The significance of dress code to the learning process

According to Bluestein (2001), dress codes actually act on the students psyche in a way that aids the learning process. The premise here is that students tend to take the education more seriously when required to dress up in prescribed way so as to attend classes. This is based on the fact hat they watch their parents dress up appropriately in a prescribed way while planning to attend work. Brunsma (2006) notes that when students dress up in ‘work’ clothes rather than ‘play’ clothes, their perception of school and its activities shall inevitable change and hence they will take school work more seriously. Therefore, according to Hamilton (2007) dress codes add a ‘professional’ touch to school going and hence in such a way, it can reliably be said that dress codes in both primary and secondary schools aid the learning process.Dressing codes are also veritable aides to discipline in the school setting. To begin with, Bluestein (2001) notes that when dressing codes were first adopted as a way to curb juvenile delinquency, they proved to be very effective in the aversion of arguments, violence as well as fights tied to fashion. With dress codes in place, it is now easy to avoid the infiltration of gangs in the schools as it is no longer possible for students to dress in gang ‘uniform’ as well as colors to school. Those who support regulated dressing are of the opinion that there exists a definite as well as clear link between violence in schools and clothing styles (Minow et al.  2008). This assertion makes sense though it is not supported by any documentary evidence or research thereof. It is hence important to note that more research needs to be done to expound on the relationship between school violence and clothing style. However, according to Brunsma (2006), there have been reports of students becoming victims of violence as a result of sporting a clad or combination of color identified with a given gang. For instance, a popular trend that boys tend to favor includes sporting pants that are baggy and shirts that appear to be oversized. This is a popular style among gang members (inner city) and it has been noted that gang members clad in such a way so as to conceal weapons as well as drugs which is such a case could find their way into the school precincts quite easily. With this in mind, the issue of school safety also comes into the picture.  We have also had instances where students have been killed or hurt as they are robed of their expensive accessories, jackets as well as shoes.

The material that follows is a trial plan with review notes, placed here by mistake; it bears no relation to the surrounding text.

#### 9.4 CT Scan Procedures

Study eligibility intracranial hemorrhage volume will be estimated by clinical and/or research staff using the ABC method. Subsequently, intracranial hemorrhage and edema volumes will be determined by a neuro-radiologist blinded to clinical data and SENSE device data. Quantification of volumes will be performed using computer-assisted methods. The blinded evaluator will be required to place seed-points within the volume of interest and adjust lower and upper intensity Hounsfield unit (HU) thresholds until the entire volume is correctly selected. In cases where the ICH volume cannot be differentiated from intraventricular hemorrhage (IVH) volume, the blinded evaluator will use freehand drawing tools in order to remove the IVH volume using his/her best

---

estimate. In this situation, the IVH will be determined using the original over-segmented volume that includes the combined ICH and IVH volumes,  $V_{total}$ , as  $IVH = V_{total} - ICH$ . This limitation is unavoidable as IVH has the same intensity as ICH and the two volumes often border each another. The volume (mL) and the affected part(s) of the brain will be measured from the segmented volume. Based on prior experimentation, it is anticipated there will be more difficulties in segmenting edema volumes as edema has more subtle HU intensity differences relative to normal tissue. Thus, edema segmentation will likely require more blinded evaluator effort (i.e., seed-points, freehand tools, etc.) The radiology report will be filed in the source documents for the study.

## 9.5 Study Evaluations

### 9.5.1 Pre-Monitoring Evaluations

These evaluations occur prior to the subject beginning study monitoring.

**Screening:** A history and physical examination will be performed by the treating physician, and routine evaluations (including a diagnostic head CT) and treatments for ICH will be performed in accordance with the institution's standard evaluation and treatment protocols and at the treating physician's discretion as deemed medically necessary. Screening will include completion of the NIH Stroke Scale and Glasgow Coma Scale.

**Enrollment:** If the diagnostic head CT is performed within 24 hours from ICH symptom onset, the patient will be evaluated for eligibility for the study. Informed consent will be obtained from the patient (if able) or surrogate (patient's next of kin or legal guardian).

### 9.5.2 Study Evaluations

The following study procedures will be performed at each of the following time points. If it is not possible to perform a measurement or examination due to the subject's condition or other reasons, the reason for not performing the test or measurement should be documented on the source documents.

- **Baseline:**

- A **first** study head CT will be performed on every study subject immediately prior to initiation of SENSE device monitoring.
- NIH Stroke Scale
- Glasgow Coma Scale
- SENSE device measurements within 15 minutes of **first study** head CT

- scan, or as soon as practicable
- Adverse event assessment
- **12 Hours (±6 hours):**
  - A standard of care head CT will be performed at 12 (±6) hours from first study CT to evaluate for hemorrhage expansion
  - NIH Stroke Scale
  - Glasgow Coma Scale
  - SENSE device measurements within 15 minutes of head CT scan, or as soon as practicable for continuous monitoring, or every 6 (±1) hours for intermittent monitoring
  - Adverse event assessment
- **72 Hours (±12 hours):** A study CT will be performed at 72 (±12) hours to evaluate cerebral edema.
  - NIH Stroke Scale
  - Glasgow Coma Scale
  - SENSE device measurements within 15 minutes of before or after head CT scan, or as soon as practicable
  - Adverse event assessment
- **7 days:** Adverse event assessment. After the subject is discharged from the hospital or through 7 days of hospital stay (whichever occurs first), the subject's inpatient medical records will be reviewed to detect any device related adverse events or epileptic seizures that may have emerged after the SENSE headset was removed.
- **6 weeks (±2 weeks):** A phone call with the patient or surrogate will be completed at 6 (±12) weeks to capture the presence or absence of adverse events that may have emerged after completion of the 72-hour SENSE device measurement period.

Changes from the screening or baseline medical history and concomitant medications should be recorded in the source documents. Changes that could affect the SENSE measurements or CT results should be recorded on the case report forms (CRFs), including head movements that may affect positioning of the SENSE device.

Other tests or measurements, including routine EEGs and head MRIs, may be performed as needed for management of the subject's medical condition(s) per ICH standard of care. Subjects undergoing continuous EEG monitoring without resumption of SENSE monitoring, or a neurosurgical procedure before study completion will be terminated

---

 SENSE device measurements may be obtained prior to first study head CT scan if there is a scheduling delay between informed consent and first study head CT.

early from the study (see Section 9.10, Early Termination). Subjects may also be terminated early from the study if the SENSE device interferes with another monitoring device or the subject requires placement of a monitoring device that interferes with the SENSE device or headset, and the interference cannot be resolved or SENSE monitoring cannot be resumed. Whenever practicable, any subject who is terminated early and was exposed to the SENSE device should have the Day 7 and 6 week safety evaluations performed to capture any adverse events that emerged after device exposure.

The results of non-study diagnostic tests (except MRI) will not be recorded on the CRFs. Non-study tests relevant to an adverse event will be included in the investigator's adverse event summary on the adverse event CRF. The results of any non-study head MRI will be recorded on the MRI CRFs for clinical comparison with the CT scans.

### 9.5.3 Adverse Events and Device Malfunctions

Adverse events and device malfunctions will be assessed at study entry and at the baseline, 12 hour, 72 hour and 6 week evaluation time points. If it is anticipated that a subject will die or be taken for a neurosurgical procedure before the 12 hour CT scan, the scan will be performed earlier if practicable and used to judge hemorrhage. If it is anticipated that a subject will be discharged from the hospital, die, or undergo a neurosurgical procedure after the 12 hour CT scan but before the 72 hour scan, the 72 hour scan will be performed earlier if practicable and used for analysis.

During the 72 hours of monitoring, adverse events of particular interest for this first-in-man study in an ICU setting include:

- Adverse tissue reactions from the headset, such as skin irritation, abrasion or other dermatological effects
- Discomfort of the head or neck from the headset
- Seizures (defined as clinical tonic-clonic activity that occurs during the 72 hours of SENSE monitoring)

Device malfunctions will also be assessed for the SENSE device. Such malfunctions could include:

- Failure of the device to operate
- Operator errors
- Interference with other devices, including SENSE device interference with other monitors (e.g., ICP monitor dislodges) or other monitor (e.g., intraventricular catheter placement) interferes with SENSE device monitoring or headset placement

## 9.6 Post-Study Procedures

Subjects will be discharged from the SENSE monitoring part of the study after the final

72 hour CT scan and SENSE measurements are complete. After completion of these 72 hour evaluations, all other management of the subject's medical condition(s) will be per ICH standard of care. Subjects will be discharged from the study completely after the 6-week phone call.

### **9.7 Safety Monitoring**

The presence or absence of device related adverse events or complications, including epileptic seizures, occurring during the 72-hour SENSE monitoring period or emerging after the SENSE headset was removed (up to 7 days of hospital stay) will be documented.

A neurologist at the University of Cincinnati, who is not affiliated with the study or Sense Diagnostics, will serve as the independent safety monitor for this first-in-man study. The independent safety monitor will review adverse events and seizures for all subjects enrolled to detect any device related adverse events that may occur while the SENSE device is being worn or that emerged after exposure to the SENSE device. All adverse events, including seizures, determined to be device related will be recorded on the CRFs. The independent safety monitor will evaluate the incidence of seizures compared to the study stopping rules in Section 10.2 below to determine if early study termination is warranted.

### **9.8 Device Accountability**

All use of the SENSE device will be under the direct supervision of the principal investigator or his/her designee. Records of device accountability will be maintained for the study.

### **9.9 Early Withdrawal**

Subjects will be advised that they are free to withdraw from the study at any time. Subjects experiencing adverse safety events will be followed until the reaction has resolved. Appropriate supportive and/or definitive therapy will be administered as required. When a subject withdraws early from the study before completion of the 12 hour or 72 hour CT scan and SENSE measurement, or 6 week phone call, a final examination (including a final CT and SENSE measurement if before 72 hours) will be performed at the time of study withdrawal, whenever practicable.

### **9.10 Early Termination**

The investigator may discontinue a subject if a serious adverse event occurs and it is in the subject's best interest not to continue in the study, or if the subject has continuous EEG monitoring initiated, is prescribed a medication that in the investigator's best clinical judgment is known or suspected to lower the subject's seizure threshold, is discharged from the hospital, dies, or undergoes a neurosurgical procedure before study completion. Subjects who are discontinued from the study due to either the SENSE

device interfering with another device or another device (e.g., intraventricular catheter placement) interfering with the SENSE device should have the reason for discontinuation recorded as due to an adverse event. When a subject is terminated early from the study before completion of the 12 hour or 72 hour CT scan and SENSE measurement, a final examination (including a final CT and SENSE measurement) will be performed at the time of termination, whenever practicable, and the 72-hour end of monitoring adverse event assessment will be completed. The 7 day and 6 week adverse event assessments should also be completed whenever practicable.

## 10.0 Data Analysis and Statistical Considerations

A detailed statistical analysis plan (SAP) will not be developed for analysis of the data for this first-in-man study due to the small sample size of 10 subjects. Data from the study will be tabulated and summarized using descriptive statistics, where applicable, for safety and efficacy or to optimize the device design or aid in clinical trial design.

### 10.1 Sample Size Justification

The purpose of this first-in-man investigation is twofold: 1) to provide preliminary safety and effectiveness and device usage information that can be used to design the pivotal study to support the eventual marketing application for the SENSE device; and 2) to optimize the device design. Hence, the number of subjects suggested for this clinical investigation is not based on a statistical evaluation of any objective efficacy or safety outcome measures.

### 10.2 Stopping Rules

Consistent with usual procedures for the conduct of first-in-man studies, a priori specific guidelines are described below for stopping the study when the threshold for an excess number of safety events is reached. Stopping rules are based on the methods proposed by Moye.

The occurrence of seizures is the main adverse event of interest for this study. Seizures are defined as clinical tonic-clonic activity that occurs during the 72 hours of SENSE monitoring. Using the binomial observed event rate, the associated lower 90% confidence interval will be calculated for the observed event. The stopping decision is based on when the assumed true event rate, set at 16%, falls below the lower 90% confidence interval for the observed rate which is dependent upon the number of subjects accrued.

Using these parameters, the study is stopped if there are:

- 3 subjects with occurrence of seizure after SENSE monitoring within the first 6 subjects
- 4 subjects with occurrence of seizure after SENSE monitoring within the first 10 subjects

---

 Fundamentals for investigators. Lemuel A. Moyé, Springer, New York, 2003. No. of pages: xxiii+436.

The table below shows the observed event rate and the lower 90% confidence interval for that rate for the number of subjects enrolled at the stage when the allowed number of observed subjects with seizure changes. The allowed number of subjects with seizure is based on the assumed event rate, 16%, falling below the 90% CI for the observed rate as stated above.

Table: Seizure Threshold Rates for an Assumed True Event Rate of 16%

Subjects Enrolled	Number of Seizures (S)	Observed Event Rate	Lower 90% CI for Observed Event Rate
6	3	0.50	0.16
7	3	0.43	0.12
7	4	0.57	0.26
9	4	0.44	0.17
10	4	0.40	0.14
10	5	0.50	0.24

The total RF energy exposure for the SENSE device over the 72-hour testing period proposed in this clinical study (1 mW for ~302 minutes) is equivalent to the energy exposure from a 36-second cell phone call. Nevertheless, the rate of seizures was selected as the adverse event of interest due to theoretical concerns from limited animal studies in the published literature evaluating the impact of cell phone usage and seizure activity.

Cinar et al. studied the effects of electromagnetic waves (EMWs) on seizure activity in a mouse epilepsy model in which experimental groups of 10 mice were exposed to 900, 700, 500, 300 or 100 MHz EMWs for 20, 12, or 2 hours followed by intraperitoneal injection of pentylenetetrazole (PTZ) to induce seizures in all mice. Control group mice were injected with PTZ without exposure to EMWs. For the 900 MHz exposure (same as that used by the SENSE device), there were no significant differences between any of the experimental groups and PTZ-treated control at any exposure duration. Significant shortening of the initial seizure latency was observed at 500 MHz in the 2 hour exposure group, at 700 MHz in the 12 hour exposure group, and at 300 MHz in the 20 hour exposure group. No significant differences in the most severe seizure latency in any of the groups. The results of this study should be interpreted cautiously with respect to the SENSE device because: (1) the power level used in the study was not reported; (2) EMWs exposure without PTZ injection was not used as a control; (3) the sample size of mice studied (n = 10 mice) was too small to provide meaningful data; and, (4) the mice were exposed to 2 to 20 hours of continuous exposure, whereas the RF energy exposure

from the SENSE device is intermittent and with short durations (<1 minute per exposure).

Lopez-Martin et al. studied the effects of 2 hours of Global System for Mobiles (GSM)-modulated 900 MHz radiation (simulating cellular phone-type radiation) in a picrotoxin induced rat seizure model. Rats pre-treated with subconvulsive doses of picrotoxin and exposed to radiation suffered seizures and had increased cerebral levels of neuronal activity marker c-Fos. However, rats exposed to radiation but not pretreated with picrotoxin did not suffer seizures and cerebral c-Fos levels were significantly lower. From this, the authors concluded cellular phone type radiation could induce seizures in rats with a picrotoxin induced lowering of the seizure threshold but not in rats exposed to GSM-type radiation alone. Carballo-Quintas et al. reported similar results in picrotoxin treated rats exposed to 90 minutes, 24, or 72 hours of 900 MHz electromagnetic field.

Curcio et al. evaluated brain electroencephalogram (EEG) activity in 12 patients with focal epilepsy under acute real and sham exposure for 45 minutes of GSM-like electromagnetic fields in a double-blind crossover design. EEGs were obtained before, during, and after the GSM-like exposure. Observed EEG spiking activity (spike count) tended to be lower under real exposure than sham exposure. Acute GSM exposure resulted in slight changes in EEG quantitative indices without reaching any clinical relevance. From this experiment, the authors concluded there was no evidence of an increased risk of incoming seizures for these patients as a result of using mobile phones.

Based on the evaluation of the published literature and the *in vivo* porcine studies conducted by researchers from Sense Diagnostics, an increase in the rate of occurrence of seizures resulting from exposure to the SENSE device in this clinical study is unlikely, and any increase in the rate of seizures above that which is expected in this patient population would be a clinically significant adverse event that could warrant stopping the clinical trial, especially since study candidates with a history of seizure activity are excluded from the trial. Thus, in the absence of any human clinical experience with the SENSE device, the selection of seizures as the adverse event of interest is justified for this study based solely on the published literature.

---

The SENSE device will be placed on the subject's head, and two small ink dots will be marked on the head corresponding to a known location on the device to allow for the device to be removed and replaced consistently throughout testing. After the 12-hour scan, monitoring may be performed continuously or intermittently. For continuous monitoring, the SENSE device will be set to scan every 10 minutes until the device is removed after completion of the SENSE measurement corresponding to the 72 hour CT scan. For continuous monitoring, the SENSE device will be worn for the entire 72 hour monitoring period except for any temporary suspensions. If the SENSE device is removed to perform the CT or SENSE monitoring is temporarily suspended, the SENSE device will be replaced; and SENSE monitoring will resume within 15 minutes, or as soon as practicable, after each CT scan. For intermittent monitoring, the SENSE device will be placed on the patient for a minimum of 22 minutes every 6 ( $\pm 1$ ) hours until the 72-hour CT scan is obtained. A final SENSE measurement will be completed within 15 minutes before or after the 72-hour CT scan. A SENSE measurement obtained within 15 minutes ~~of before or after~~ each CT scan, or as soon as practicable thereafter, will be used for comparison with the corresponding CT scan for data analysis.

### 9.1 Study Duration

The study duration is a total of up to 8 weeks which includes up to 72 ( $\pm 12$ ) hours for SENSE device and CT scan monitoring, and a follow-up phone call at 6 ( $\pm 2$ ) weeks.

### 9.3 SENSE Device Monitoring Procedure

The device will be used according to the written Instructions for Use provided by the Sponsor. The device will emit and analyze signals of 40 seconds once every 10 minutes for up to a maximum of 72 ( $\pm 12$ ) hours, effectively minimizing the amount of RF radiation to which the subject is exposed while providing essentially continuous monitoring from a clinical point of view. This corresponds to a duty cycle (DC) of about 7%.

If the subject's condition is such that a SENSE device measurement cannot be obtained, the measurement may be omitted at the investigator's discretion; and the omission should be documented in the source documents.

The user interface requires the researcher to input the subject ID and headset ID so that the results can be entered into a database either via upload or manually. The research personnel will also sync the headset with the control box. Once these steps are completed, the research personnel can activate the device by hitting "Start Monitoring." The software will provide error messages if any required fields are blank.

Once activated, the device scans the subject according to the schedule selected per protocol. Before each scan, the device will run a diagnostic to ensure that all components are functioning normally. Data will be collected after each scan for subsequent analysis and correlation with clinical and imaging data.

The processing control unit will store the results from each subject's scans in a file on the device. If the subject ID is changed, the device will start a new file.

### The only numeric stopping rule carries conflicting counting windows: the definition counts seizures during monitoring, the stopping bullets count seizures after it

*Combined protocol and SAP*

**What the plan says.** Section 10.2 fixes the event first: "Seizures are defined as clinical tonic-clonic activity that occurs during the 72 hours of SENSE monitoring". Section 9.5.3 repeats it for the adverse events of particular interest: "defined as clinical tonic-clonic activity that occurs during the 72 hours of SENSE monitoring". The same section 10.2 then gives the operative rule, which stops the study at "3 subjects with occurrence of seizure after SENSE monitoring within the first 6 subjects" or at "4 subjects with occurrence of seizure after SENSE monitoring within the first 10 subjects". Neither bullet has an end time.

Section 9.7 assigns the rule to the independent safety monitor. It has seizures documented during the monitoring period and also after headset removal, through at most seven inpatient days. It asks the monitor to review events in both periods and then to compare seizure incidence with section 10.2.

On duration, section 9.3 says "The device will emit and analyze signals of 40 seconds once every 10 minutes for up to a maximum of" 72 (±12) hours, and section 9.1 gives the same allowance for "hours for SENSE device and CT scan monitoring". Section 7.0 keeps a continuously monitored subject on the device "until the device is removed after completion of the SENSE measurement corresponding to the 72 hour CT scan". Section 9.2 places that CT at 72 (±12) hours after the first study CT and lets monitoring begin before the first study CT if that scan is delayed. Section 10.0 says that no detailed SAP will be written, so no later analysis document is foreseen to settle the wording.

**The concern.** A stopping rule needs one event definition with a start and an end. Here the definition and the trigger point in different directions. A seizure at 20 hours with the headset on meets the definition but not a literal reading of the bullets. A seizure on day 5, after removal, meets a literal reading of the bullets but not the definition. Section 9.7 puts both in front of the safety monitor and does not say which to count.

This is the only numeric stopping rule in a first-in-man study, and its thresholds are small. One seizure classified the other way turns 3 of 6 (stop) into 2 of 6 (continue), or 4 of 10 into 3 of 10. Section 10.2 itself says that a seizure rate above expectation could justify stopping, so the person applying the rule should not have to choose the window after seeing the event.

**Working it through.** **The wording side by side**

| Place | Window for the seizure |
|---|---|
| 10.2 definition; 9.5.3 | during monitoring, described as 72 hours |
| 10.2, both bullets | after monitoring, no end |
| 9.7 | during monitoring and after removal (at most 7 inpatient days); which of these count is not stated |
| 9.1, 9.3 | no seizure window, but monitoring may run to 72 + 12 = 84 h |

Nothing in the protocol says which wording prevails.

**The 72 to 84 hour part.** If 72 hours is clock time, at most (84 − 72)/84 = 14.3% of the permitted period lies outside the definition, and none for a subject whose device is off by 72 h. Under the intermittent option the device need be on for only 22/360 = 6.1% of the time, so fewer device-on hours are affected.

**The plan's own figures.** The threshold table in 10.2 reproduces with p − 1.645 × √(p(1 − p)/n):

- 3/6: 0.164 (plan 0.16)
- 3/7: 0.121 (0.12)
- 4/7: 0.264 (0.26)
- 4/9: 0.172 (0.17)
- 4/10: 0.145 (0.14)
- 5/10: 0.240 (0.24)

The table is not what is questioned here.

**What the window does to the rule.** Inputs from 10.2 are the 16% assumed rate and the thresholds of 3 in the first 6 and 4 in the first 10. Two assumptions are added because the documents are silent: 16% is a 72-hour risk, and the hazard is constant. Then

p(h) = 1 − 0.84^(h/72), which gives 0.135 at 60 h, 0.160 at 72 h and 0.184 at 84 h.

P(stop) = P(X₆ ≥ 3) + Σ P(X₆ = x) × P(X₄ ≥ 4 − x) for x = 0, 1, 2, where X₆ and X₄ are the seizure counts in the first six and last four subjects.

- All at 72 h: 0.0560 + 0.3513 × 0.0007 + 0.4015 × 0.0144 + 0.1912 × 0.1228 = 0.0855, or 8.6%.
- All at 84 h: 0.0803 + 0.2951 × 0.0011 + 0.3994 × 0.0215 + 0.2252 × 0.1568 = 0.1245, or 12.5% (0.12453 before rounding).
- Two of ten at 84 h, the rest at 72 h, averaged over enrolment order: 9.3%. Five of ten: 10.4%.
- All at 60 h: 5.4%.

It is also important to note that with dress code rules in place, inappropriate dressing is done away with. Hamilton (2007) in his own words notes that “give students freedom to wear anything to school and you will have some showing up in extremely revealing clothes all in he name of fashion……”. In the same breath, some believe that some rape cases are motivated by the way a student is dressed. This to some is what arouses some demonic tendencies amongst individuals in the school setting and this is not only a preserve of students as teachers have been caught on the wrong side of professionalism and ethics by making inappropriate advances on their students. Though such behaviors are not entirely driven by inappropriate dressing, it does surely play a big role in he same. Discipline and professionalism is an essential ingredient to the learning process and hence with dress codes in place, it is difficult to see how the education process will benefit.Similarly, dress codes avert distractions as far as learning is concerned. Many school administrators believe that dress code policies ensure that students report t school in he appropriate clothing that is neither too revealing not too outlandish. To echo these sentiments, Minow et al.  (2008) argues that the absence of dress codes in mostly secondary schools turns schools into fashion perpetual display places where students go to show off their newest clad. This essentially divers the attention of a majority of the students from the learning process as students tend to have lots of time focused to how they look at the expense of their class work. Dress codes also ensure that there is no distraction in class where you may have some students having clothes which are so revealing that they distract the attention of others in the classroom. Similarly, a dress code that is fixed enhances the academic performance of students as they are more inclined to concentrate more on their academics as well as their class work as opposed to their wardrobes. This is an assertion Hamilton (2007) supports.